The Complete Guide to Buying a Used Handgun

The Complete Guide to Buying a Used Handgun

If the world gets crazy, you gotta be ready.

And that’s exactly why your list of must-have items should include a handgun.

At first, it may seem like a monumental task, especially if the closest you’ve been to a gun is a 3D showing of the latest action movie at your local theater. But it’s cool, because, as you’re about to find out, buying a used handgun is a lot like buying a car.

You simply need to define your needs, the job for which it is intended (self-defense), determine your budget and then investigate the market. Once you have narrowed down the field, it is time to “kick some tires.”


First impressions are important.

You’ll see NIB (new in box) guns with all their original packaging down to those that the owner keeps wrapped up in an oily rag—or worse. For those guns that are not boxed, there are some simple first steps to take in your evaluation.

  • First, and this is key for whatever gun you’re looking at, confirm that the firearm is unloaded before your initial inspection.

Then, go down this checklist:

  • What is the general condition of the gun?
  • Is it clean overall?
  • Is the bore bright and shiny with crisp edges to the rifling and no damage to the crown at the muzzle?
  • Are there any scratches, dents, dings or other evidence of mistreatment or accidents?
  • How is the finish? Rust or corrosion is obviously a problem, although if the gun is sound you can always refinish it if it is financially feasible. However, that typically destroys any collector value that may have existed.

Be aware that many guns will show a lot of holster wear to certain spots on the firearm but still be mechanically tight. You can either touch those spots up or let the old gun wear them proudly.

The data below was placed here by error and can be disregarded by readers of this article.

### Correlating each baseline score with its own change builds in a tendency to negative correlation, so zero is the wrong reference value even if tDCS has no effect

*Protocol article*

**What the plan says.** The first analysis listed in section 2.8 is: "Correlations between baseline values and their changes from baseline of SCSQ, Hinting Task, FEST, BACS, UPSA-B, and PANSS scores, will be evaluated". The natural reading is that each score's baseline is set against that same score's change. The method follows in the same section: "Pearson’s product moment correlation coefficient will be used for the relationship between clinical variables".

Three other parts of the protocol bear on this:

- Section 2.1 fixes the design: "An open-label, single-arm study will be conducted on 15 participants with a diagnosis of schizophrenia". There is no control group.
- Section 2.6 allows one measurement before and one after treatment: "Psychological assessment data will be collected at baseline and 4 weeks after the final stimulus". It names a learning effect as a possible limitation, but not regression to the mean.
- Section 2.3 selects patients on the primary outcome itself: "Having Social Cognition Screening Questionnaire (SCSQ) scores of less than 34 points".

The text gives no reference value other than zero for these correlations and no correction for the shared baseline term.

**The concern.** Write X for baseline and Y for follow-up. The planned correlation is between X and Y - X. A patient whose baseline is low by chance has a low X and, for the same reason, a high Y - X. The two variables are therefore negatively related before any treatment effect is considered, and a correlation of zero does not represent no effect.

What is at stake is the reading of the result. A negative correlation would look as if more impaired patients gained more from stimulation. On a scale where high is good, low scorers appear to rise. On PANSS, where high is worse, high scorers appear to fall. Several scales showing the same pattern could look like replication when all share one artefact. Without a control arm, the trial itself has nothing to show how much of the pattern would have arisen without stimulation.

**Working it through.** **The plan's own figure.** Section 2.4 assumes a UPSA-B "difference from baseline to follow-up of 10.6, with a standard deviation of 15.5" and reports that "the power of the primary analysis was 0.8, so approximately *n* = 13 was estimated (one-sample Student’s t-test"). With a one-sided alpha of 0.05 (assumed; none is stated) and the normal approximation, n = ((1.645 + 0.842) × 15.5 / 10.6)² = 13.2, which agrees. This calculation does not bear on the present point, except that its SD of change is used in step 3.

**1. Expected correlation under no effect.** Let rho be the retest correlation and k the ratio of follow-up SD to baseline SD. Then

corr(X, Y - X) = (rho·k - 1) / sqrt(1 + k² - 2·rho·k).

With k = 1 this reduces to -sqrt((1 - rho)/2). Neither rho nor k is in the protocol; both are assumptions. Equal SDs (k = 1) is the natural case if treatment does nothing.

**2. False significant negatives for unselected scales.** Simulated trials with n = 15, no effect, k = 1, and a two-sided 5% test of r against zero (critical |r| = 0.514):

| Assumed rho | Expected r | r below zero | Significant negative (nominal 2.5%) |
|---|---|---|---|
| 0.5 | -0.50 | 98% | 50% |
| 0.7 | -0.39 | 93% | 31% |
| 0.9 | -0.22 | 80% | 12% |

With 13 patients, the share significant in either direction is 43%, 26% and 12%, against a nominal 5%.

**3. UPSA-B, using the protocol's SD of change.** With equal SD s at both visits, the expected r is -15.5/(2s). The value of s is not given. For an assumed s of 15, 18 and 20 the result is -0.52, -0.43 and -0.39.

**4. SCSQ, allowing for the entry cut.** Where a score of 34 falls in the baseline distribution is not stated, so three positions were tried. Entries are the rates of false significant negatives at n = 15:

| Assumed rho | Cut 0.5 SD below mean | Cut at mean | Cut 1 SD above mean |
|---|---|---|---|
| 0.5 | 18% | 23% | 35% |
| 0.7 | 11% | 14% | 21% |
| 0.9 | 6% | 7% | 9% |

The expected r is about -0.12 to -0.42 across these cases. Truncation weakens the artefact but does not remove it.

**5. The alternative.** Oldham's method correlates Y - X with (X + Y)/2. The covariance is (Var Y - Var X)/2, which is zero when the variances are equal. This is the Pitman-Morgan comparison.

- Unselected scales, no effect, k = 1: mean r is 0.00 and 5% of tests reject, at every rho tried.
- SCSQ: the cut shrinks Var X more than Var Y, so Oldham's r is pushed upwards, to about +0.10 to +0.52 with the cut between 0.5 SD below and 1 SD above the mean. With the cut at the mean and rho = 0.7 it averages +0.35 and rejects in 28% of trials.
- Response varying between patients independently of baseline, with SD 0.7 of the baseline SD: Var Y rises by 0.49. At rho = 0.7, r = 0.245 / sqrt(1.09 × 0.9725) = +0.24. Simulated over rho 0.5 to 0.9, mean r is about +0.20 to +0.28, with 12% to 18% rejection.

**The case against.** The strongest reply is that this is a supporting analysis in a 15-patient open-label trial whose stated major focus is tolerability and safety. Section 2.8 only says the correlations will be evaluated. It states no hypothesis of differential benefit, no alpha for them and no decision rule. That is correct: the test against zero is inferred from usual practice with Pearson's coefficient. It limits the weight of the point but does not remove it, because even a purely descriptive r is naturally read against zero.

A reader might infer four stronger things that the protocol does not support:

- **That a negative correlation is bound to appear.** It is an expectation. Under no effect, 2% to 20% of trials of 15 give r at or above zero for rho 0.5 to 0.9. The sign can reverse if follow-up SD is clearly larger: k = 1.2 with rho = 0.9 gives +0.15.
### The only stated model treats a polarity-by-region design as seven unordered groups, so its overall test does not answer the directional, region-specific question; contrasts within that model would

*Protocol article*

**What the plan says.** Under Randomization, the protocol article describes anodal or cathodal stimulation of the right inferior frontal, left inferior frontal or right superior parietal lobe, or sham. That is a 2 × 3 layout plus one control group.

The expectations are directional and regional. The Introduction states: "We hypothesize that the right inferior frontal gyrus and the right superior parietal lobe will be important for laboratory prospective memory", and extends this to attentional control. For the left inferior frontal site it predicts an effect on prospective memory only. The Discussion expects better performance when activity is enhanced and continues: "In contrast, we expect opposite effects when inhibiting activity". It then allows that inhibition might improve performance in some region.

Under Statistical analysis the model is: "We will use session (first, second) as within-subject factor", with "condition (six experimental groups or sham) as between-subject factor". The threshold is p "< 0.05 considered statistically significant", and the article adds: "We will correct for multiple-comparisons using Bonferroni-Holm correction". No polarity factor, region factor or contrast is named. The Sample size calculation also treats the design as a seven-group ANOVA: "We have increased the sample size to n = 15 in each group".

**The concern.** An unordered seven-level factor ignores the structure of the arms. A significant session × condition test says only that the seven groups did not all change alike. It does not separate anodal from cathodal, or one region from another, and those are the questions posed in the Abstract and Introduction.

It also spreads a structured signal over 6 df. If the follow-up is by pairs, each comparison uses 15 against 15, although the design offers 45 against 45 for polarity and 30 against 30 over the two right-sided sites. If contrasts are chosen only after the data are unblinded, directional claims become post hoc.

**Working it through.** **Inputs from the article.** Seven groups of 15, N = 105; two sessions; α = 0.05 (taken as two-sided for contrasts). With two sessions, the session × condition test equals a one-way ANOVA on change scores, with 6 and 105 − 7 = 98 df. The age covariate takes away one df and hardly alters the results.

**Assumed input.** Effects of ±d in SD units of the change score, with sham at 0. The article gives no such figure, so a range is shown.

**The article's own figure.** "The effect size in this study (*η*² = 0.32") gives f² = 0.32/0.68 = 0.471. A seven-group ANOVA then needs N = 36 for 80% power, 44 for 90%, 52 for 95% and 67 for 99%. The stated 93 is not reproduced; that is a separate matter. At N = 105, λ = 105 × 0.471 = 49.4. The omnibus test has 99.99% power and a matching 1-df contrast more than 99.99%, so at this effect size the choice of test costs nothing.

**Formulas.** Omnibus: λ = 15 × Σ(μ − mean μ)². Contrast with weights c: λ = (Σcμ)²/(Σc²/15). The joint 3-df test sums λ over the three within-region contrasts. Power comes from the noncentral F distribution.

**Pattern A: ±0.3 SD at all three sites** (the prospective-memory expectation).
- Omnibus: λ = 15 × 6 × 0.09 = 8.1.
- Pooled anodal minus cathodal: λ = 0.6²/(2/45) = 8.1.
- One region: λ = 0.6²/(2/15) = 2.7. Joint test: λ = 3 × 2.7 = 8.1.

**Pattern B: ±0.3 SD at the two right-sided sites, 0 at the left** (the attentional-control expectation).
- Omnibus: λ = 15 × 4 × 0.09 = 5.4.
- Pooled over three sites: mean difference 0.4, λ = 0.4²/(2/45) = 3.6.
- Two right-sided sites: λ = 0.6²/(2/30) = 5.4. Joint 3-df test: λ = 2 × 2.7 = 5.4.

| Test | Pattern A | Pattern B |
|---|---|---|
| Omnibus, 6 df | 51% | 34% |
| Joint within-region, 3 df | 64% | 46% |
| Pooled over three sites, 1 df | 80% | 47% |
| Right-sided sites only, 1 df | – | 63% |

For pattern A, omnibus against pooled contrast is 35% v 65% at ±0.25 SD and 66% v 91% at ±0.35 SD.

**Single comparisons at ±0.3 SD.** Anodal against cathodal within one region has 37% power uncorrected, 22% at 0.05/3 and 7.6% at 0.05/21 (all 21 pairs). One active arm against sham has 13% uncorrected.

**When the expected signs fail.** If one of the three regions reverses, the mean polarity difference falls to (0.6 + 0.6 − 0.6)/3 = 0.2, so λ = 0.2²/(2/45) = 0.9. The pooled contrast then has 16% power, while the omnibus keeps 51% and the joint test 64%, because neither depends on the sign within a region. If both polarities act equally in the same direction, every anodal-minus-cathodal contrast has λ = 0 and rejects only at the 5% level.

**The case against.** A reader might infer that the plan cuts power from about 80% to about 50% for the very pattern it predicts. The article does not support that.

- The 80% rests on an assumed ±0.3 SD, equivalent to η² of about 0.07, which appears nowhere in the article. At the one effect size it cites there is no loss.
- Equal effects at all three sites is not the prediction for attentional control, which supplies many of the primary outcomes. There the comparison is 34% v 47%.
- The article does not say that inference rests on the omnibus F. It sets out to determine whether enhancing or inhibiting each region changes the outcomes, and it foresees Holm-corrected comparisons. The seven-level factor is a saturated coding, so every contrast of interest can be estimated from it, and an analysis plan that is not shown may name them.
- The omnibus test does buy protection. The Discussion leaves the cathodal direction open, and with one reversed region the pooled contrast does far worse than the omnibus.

It really is that simple for starters. From there you can do some basic ergonomics and mechanical checking. I’ll cover specifics for both revolvers and pistols in a moment, but first let’s look at the basics.



The two basic revolver designs are represented here by the Ruger single action (top), and the Smith & Wesson double-action (trigger-cocking).

Having confirmed that the gun is completely unloaded, start by seeing if it fits you.

The coolest gun in the world is no good if it doesn’t fit your hand and point naturally for you. You should be able to focus on a “target” across the room, close your eyes and raise the gun. When you open your eyes, it should be pretty well aligned with that spot. If not, you may be able to correct that with different stocks (grips), or maybe you should just find a different gun.

Continue by checking its basic action. Check to make sure that the safeties work as designed, and that the cylinder, slide or magazine latches work properly.

Ask if you may dry fire the handgun to check the trigger, and ask if you can test fire it.

Besides trying the gun, looking at fired brass can tell you a lot. Off-center primer strikes are not good, backed-out primers are not good, and cases from a semi-auto with smudged primer impacts or obvious rim damage from an extractor are not good.

Most often, there will not be a chance to actually shoot the gun, so be warned you will probably be buying “a pig in a poke” and hoping for the best.



That round thing with the holes through it is the cylinder, and it needs to spin freely and squarely to produce reliability and consistent accuracy from chamber to chamber.

You may find that the cylinder is marked with a line around the bolt-stops, which are the cut-outs at the rear of the cylinder.